The Trip Over
The Trip Over the Atlantic
Adapted from the Virtual Immigrant at
Your journey begins in a year between 1910 and 1923. You are just a teenager and like so many of your Russian neighbors, you and your family have sold most of their possessions to pay for passage and papers needed to immigrate to America. Brave, but still afraid of your unfamiliar destination, you spend endless hours and days on a passenger ship that is old and slow. You have been sailing to America on a ship for 3 long weeks. You don't sleep well, you are hungry and very dirty. You are not sure why you had to leave your home and friends.
When everyone comes to the main deck for fresh air, there is little room to move. The ship moves slowly and the constant motion is sickening. The ship is packed with first class, second class and the lowest class, steerage passengers. Like most immigrants your family cannot afford good passage, so you choose to spend most of your time on the crowded deck instead of below where it is dark and cold and hard to sleep. You feel alone because it is hard to trust the people you don't know.
"And I slept... A sleep like that of an immigrant: One eye sleeps, so that another eye wakes up..."
"Most of the trip you are ill. You remember a passenger saying, "Oh God, I was sick. Everybody was sick. I don't even want to remember anything about that old boat. One night I prayed to God that it would go down because the waves were washing over it. I was that sick, I didn't care if it went down or not. And everybody else was the same way."
Bertha Devlin, an Irish immigrant in 1923
After what seems like forever to you, your destination is in site. Ellis Island. Ellis Island sits just off the coast of New York. The buildings are full of immigrants. They are the entry point for all European citizens coming to America. It is the last part of your long journey and the beginning of a new life.
"You were put on a barge, jammed in so tight that you couldn't turn 'round, there were so many, you see, and the stench was terrible. And when we got to Ellis Island, they put the gangplank down, and there was a man at the foot, and he was shouting, at the top of his voice, "Put your luggage here, drop your luggage here. Men this way. Women and children this way." Dad looked at us and said, ", we'll meet you back here at this mound of luggage and hope we find it again and see you later."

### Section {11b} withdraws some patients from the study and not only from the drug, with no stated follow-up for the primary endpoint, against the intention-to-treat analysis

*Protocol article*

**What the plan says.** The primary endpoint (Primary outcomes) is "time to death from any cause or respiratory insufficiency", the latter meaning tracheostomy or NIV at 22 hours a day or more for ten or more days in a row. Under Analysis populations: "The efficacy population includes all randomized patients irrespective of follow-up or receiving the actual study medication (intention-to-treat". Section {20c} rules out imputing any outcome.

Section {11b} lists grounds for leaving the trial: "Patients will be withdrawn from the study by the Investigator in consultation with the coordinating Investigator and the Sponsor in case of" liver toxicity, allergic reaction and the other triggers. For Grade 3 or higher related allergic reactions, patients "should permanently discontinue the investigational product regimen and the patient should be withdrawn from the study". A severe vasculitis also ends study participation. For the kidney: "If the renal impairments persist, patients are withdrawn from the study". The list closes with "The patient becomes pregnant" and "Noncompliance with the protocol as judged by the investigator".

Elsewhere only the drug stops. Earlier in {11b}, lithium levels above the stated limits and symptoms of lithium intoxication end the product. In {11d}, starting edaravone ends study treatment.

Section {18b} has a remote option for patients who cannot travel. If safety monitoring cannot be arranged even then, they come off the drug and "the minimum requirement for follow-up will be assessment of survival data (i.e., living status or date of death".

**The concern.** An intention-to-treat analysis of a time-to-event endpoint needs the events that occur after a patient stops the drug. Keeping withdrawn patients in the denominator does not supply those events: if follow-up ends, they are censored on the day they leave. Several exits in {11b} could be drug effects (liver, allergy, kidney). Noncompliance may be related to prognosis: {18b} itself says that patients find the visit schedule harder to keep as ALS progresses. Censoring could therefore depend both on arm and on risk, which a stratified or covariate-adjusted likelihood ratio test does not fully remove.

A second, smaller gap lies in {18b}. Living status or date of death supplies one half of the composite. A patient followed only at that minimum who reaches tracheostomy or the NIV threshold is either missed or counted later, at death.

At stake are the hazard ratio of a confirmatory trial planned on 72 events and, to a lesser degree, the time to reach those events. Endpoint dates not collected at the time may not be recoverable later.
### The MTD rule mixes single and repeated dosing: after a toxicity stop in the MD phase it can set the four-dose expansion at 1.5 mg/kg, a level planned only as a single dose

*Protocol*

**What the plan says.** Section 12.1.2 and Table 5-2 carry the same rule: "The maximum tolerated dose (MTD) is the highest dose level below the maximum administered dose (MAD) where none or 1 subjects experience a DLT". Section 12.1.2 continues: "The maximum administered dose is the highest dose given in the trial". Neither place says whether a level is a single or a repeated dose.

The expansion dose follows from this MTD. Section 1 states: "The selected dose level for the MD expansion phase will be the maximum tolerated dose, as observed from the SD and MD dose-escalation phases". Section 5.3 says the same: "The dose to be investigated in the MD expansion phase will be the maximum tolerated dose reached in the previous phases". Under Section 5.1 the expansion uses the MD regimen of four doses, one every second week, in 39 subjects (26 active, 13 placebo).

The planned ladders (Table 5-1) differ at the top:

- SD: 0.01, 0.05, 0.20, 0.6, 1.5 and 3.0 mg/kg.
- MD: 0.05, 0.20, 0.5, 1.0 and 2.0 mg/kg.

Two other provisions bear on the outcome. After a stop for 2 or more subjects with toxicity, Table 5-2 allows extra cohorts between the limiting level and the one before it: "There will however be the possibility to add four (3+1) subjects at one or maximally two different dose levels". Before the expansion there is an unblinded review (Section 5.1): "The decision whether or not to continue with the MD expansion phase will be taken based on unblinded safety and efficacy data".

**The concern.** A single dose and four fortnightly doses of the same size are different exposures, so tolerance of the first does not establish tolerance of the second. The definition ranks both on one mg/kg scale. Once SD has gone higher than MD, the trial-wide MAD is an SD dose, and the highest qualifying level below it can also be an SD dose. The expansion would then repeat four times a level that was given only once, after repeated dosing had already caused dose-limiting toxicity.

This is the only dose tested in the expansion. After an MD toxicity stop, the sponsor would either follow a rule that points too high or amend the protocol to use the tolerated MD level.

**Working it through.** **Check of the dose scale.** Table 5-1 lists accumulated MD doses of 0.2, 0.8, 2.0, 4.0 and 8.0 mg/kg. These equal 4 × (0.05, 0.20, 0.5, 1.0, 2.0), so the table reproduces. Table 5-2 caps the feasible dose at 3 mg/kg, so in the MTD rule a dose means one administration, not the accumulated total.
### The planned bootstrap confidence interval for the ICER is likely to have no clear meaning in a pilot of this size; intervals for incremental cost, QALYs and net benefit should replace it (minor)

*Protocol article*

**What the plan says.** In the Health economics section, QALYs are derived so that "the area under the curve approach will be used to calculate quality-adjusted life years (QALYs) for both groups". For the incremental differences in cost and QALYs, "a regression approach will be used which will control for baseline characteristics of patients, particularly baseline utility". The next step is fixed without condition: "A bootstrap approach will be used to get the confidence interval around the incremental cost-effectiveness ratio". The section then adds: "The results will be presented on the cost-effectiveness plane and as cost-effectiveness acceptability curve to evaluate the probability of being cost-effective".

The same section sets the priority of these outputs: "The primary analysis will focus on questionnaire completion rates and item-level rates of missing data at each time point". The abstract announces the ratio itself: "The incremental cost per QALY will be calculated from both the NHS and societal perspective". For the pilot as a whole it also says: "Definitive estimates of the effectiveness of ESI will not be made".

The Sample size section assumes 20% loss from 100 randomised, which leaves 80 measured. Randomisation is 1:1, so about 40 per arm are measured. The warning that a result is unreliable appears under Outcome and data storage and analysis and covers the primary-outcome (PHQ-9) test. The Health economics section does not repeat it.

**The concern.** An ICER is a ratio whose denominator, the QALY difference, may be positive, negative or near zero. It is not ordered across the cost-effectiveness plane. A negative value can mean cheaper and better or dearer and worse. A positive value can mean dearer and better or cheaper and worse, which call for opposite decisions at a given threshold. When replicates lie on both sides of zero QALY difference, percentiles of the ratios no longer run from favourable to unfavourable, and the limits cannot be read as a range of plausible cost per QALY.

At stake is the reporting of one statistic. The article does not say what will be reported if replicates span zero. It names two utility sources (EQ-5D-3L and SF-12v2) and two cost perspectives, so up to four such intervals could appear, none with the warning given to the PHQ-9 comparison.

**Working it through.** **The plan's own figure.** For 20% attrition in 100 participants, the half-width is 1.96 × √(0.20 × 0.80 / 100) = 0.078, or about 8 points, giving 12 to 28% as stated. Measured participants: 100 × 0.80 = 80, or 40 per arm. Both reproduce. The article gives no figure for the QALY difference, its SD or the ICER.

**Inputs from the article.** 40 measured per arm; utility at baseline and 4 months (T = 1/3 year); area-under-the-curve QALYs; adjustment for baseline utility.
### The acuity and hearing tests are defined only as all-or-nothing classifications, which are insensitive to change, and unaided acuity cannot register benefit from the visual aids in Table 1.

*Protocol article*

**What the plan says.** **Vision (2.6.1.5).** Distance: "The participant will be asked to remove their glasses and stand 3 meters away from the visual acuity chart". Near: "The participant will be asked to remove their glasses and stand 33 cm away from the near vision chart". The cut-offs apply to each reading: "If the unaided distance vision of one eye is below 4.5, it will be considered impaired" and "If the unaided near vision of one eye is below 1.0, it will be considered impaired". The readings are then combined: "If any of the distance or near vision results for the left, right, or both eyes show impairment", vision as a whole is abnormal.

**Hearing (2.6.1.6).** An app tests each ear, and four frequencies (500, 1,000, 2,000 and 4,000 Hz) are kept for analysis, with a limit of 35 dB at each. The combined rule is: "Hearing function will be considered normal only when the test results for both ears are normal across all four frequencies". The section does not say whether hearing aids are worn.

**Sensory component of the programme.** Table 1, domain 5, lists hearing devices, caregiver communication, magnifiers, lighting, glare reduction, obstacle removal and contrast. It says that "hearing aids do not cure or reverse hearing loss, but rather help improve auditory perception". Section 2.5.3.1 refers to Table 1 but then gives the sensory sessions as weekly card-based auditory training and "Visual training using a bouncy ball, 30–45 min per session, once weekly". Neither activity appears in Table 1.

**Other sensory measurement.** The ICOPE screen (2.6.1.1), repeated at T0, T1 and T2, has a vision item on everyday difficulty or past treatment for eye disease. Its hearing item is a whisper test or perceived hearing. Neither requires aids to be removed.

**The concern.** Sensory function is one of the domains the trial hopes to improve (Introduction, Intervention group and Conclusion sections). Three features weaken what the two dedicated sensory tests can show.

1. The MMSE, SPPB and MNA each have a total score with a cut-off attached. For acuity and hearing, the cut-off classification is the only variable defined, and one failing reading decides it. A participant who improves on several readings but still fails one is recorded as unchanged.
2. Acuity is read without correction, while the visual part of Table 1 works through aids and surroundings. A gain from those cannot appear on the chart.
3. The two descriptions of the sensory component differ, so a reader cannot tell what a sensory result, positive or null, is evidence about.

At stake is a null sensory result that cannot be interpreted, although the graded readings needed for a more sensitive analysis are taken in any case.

Eleanor Kenderdine Lenhart, an English immigrant in 1921, interviewed in 1985.
You are taken to a large room, alone and away from your family. You are asked to do some math, to count backwards from 20 and to add numbers. You have to place pegs in the right shaped holes. If someone couldn't do it, they put an X on their back with chalk and they had to be sent for another test. You noticed some people failed the tests because they couldn't understand the directions that were given to them in English. You don't know much English yourself. You are scared you will fail.
After the math questions, you wait for a medical inspection. The inspectors are looking at all the immigrants for diseases and infections. They asked if you were sick on the way over. You are scared to say yes, so you tell the doctor that everything is fine, hoping the truth is not evident. You have heard that some people are not allowed to enter America because they are not well. Some have infections caught on the long, dirty trip. Others bring with them diseases from their homeland. They may be sent back to their country.
The inspection is over. Next you are asked to go to the men's dining area where you are fed. Looking around you notice some of the men were passengers on your boat, but most are complete strangers, traveling from many different countries and and speaking different languages. You must sit and wait for your family. Waiting is what you do most at Ellis Island.
You sit some more, as do the others, just waiting, but you are not sure what you are waiting for.
"At Ellis Island there was nothing to do. You just had to sit around. You could walk up and down among the crowds and wait for the man to come with chewing gum or an apple, but you couldn't go anyplace..."
Ettie Glaser, English, at Ellis Island in 1923, age 18
Finally, the inspections and waiting are over. Your passport is stamped and you are reunited with you family. It is time to begin your assimilation into this new, American way of life. You have customs and language that are different from most of the people in America. Where is this new place to live your family has arranged? You have heard so much about this wonderful country. Your father told you the life will be better here. The opportunities are endless if one works hard.